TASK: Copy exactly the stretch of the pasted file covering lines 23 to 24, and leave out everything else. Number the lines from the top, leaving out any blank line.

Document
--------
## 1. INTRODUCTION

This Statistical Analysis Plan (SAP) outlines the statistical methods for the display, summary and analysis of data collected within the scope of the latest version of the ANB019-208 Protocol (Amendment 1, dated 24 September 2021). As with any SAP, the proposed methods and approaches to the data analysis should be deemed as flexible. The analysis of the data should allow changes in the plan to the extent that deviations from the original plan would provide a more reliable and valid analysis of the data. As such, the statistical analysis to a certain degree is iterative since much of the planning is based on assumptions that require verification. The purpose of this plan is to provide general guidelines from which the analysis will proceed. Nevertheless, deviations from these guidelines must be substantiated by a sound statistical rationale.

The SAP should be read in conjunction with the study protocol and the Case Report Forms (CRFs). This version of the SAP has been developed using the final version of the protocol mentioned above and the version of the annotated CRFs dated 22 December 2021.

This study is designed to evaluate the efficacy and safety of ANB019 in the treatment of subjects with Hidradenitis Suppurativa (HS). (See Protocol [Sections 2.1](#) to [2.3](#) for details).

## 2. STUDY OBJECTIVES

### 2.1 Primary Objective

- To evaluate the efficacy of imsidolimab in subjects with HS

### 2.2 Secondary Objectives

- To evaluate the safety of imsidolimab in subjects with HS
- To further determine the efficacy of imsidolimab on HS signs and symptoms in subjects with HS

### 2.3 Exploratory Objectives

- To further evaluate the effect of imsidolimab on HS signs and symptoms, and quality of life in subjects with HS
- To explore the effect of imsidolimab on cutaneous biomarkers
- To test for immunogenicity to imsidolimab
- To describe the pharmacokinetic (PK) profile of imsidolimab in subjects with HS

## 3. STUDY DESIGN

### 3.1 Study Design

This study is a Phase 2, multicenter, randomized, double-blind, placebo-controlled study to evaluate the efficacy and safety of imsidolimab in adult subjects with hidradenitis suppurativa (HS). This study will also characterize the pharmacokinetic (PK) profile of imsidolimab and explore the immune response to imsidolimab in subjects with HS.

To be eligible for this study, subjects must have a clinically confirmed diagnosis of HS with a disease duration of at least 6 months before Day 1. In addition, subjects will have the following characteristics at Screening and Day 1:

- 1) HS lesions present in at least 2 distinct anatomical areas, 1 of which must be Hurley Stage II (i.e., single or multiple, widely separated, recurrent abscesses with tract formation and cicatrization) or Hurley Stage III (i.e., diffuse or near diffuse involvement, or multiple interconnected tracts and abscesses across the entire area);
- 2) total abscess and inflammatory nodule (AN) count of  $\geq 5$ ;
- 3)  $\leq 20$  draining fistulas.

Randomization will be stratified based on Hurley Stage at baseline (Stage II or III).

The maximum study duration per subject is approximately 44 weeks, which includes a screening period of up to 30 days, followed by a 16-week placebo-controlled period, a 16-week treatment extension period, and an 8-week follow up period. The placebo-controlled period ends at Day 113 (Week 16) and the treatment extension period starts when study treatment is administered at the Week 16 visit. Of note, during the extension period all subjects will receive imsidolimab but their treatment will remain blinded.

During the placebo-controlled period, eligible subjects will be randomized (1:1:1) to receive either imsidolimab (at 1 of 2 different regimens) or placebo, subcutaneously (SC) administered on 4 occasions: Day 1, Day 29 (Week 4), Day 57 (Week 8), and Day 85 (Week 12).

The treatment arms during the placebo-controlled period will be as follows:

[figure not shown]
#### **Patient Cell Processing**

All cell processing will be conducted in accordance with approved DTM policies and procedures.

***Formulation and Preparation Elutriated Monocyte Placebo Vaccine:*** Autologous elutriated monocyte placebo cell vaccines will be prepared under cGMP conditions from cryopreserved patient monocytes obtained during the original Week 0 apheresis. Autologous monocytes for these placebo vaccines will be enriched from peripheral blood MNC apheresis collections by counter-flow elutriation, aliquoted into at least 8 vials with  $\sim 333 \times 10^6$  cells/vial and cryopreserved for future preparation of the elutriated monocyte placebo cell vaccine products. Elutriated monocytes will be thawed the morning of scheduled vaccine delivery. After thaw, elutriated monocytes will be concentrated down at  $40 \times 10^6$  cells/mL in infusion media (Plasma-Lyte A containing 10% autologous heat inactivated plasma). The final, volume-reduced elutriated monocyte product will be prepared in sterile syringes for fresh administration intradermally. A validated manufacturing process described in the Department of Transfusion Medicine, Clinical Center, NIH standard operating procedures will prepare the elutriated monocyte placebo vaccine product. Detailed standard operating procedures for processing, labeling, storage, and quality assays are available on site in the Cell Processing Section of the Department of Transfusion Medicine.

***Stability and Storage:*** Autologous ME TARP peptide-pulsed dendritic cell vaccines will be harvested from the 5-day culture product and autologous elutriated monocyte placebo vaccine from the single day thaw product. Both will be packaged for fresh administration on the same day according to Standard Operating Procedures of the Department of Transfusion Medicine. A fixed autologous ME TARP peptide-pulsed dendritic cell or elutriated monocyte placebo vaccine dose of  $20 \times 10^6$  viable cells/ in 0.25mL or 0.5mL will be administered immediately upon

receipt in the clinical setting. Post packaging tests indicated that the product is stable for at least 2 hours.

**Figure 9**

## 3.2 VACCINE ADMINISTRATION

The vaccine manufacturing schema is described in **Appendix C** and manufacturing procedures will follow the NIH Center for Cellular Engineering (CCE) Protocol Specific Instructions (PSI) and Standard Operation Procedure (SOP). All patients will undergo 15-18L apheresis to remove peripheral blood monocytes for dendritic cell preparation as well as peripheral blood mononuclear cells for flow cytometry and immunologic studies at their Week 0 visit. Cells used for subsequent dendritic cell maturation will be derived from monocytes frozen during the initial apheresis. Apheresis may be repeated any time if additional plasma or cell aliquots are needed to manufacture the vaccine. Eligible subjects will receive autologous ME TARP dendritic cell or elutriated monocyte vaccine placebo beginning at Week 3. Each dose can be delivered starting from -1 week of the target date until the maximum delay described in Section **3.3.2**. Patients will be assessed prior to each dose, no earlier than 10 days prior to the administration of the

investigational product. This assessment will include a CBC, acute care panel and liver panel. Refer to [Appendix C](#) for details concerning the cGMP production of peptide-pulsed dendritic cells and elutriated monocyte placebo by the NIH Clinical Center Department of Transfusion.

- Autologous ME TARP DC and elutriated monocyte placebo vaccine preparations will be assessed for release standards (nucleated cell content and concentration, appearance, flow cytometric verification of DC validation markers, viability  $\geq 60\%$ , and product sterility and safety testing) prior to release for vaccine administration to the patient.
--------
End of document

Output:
Randomization will be stratified based on Hurley Stage at baseline (Stage II or III).

The maximum study duration per subject is approximately 44 weeks, which includes a screening period of up to 30 days, followed by a 16-week placebo-controlled period, a 16-week treatment extension period, and an 8-week follow up period. The placebo-controlled period ends at Day 113 (Week 16) and the treatment extension period starts when study treatment is administered at the Week 16 visit. Of note, during the extension period all subjects will receive imsidolimab but their treatment will remain blinded.